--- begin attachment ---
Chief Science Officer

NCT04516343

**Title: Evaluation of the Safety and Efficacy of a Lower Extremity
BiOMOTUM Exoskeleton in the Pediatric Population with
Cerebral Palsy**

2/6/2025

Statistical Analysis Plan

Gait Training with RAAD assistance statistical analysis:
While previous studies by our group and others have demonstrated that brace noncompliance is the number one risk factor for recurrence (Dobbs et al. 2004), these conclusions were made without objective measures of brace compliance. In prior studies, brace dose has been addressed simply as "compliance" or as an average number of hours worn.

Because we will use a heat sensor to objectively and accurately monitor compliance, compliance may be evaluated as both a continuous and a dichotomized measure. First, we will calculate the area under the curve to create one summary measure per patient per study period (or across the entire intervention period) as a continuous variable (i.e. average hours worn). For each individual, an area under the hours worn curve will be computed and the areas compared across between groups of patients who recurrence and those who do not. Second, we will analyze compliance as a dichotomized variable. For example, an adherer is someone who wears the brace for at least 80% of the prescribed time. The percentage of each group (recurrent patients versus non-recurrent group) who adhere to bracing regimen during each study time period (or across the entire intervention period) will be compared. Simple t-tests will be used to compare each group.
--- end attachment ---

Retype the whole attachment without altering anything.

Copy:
Chief Science Officer

NCT04516343

**Title: Evaluation of the Safety and Efficacy of a Lower Extremity
BiOMOTUM Exoskeleton in the Pediatric Population with
Cerebral Palsy**

2/6/2025

Statistical Analysis Plan

Gait Training with RAAD assistance statistical analysis:
While previous studies by our group and others have demonstrated that brace noncompliance is the number one risk factor for recurrence (Dobbs et al. 2004), these conclusions were made without objective measures of brace compliance. In prior studies, brace dose has been addressed simply as "compliance" or as an average number of hours worn.

Because we will use a heat sensor to objectively and accurately monitor compliance, compliance may be evaluated as both a continuous and a dichotomized measure. First, we will calculate the area under the curve to create one summary measure per patient per study period (or across the entire intervention period) as a continuous variable (i.e. average hours worn). For each individual, an area under the hours worn curve will be computed and the areas compared across between groups of patients who recurrence and those who do not. Second, we will analyze compliance as a dichotomized variable. For example, an adherer is someone who wears the brace for at least 80% of the prescribed time. The percentage of each group (recurrent patients versus non-recurrent group) who adhere to bracing regimen during each study time period (or across the entire intervention period) will be compared. Simple t-tests will be used to compare each group.